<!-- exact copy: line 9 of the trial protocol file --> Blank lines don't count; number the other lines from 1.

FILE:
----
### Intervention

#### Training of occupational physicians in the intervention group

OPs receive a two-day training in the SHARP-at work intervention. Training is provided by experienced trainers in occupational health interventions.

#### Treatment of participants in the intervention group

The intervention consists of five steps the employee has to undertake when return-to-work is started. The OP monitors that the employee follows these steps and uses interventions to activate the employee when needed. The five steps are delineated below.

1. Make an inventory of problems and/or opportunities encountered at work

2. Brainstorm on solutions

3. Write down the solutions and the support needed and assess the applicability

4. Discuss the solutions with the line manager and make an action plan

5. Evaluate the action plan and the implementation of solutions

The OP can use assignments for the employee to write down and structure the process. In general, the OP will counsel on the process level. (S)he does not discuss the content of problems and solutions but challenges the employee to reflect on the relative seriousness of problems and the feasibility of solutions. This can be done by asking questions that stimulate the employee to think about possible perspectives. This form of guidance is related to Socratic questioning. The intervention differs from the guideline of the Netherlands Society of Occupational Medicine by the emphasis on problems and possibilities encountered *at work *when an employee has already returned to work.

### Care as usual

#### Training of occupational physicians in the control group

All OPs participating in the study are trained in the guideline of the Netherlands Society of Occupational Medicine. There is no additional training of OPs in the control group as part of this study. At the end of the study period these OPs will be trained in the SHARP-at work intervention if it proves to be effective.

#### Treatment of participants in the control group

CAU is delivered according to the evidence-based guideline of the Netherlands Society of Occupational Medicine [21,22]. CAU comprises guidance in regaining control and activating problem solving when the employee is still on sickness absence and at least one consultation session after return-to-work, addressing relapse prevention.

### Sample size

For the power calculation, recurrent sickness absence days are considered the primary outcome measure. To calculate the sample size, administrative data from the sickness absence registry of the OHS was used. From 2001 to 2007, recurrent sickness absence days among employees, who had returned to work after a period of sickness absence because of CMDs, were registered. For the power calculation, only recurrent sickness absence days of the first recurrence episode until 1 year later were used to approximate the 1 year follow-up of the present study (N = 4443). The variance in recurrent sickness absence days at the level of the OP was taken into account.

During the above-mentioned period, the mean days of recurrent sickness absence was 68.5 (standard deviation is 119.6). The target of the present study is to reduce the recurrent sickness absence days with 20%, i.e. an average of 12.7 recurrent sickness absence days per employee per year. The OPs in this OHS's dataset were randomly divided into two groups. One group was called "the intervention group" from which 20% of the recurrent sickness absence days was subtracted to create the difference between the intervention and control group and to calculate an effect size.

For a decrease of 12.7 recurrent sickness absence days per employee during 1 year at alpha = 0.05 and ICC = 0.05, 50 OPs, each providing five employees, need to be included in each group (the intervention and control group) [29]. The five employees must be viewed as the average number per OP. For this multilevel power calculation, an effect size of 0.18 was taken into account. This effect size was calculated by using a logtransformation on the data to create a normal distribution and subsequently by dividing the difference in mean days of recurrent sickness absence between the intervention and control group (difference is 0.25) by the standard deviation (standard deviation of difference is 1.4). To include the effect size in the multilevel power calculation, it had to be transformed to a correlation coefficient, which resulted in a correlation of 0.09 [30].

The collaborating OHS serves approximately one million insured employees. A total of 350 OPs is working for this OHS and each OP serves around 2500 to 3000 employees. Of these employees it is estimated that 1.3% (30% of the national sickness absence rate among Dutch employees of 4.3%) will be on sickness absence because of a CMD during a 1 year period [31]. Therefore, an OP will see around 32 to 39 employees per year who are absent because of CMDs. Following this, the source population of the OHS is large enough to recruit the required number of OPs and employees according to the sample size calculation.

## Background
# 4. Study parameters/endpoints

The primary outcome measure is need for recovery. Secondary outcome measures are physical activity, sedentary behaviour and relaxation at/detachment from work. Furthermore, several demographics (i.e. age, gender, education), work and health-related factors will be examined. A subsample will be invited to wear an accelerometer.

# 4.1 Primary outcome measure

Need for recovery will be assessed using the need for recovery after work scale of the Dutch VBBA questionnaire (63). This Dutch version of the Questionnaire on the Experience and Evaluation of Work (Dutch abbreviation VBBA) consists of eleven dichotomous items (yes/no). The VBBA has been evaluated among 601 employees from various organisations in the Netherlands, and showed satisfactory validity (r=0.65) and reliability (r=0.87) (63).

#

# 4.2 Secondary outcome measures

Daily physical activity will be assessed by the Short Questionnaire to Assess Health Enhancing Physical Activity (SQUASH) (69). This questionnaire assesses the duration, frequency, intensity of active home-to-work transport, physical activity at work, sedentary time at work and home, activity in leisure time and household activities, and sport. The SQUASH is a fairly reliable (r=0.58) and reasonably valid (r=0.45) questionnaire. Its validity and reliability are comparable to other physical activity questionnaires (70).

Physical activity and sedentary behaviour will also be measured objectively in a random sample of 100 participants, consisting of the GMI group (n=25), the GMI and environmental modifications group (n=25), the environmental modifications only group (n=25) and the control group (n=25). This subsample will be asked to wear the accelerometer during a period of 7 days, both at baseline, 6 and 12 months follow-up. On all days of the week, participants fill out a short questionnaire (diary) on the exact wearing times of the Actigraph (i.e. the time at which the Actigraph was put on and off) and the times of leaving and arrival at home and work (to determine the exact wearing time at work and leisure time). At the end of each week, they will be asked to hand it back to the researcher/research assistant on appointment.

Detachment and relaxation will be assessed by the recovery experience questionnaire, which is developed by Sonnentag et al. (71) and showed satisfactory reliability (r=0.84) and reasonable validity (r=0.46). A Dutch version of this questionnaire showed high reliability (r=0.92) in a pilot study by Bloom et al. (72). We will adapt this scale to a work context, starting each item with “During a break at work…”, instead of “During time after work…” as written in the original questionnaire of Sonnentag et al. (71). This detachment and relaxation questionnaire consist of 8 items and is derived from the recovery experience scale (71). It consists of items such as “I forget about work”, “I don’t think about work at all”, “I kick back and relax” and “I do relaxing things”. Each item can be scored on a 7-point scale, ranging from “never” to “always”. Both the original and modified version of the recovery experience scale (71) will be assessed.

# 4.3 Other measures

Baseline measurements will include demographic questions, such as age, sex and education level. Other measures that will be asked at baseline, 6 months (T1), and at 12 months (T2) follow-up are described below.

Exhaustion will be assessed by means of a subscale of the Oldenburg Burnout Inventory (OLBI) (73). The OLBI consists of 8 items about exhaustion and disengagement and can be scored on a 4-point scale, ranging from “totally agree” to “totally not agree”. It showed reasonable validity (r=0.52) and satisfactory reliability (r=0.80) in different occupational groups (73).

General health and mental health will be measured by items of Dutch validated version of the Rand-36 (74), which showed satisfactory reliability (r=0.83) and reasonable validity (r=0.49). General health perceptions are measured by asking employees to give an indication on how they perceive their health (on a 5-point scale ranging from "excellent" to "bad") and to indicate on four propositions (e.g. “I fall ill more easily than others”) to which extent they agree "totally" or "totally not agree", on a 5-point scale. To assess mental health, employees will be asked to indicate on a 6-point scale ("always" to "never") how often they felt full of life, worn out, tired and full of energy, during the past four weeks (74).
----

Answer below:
4. Discuss the solutions with the line manager and make an action plan